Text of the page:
Tuesday, July 04, 2006

Birthday weekend also a homecoming at Lordstown GM plant

Monday, July 03, 2006
Birthday weekend also a homecoming at Lordstown GM plant

LORDSTOWN, Ohio -- A General Motors plant in northeast Ohio marked its 40th anniversary this weekend with a car show of more than 600 vehicles, including many that were built at the factory.

Cars from across the country converged on the site, including the first Chevrolet Vega -- in baby blue -- produced at the plant in 1970, on loan from a museum in Detroit.

James Hallamek of Minnesota joined in the celebration Saturday by towing his 1973 Vega more than 800 miles to the factory where it was born.

"She loves it," Hallamek said, referring to the car. "She likes being around her brothers and sisters."

Tim and Sandy Wagner of Brook Park took their yellow, Lordstown-built 1971 Vega to the event. Tim Wagner said he wanted to show that the plant did a good job building the car.

"It's still running," he said.

General Motors Corp. plans to get rid of the overnight shift this summer at the plant, about 15 miles northwest of Youngstown. About 1,600 of Lordstown's 5,300 hourly workers are among the roughly 35,000 GM employees who agreed last week to retire early or accept a buyout offer to help the troubled automaker trim costs, GM said.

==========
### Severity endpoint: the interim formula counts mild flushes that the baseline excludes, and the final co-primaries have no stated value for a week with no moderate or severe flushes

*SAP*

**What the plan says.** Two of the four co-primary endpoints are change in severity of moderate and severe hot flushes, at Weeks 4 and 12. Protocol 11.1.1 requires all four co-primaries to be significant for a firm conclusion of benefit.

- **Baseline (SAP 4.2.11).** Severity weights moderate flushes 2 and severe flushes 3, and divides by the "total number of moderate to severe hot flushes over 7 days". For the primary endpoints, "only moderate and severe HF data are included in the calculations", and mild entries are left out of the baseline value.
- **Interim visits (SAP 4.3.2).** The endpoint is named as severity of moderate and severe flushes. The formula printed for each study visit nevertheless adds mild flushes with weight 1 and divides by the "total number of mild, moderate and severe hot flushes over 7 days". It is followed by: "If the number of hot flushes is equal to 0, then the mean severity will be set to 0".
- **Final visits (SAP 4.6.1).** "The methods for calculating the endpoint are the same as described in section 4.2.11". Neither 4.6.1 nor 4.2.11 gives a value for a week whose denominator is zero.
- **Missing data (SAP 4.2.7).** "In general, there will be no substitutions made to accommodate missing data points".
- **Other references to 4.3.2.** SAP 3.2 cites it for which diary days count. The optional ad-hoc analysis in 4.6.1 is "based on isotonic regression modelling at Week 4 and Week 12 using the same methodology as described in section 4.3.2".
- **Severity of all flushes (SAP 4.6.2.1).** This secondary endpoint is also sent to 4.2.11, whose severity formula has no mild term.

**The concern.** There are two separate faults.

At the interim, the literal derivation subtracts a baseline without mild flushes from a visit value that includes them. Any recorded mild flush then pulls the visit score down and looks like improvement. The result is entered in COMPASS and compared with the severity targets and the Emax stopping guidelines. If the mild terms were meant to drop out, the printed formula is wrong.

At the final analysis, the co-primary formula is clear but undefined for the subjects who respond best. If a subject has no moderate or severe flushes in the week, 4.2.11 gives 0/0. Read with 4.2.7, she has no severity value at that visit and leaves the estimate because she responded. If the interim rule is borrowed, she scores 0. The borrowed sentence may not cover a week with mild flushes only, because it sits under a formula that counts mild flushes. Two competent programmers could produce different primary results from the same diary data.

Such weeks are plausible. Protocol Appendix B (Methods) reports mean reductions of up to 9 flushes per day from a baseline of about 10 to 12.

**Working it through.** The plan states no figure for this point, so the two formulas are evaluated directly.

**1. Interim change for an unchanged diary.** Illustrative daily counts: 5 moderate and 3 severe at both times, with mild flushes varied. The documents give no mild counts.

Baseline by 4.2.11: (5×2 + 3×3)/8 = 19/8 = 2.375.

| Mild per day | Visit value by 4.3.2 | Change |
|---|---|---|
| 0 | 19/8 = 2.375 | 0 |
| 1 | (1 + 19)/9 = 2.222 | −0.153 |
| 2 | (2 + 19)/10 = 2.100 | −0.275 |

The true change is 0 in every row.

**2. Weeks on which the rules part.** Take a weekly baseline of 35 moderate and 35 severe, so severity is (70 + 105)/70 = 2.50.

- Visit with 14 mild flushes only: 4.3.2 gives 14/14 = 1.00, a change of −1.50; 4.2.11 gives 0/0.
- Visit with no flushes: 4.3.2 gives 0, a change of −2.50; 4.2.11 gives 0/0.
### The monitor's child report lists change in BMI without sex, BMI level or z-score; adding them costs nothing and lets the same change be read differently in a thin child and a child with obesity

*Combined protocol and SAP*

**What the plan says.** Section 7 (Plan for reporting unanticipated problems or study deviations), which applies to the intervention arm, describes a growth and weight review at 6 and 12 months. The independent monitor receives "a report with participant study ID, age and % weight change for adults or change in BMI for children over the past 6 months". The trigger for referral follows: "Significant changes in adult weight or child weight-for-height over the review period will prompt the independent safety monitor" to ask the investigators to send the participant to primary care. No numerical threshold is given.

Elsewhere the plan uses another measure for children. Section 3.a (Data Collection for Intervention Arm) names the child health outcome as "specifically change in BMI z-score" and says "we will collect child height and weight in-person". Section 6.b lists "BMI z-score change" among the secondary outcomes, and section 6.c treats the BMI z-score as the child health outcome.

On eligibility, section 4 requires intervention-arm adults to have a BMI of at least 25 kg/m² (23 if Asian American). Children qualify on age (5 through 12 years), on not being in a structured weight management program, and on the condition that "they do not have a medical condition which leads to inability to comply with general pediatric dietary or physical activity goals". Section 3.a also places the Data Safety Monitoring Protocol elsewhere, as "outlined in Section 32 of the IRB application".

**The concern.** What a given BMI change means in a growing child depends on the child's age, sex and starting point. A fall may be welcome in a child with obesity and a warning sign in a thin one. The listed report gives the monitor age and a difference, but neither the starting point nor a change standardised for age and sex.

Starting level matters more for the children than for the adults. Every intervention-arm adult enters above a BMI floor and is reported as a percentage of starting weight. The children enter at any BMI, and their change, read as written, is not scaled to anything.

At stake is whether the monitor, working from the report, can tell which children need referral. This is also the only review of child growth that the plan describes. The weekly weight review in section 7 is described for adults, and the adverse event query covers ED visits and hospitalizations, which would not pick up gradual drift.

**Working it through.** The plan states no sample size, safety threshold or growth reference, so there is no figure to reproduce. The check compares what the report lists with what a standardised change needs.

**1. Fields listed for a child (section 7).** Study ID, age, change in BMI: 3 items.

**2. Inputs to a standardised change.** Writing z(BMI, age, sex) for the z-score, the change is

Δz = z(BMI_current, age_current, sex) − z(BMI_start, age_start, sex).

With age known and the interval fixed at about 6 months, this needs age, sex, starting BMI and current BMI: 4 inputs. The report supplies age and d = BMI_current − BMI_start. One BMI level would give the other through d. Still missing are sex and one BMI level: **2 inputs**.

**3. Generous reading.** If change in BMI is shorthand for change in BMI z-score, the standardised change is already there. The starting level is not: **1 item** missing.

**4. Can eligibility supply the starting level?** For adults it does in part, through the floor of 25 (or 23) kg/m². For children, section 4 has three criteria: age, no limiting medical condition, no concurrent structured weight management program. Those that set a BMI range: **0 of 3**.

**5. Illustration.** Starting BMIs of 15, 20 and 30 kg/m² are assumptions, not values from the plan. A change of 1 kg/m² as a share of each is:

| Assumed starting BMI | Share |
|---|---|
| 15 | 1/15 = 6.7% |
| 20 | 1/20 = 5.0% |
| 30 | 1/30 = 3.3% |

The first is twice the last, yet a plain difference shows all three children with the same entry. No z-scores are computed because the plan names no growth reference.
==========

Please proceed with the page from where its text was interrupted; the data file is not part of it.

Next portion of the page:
William Sywy of Austintown was one of the first hired to work at the factory, helping build Vegas, Pontiac Firebirds, Oldsmobile Firenzas, Buicks and Cadillacs, and retired in 2004 after 38 years. The plant helped keep the Youngstown area afloat, he said.

"Even with the problems going on with the various corporations, this is still one of the best plants going," Sywy said. "I'm just hoping it will be going for another 40 years."

Proceeds from the car show and other anniversary events will go to the Make-A-Wish Foundation, said Jim Bumgardner, materials manager at the plant.

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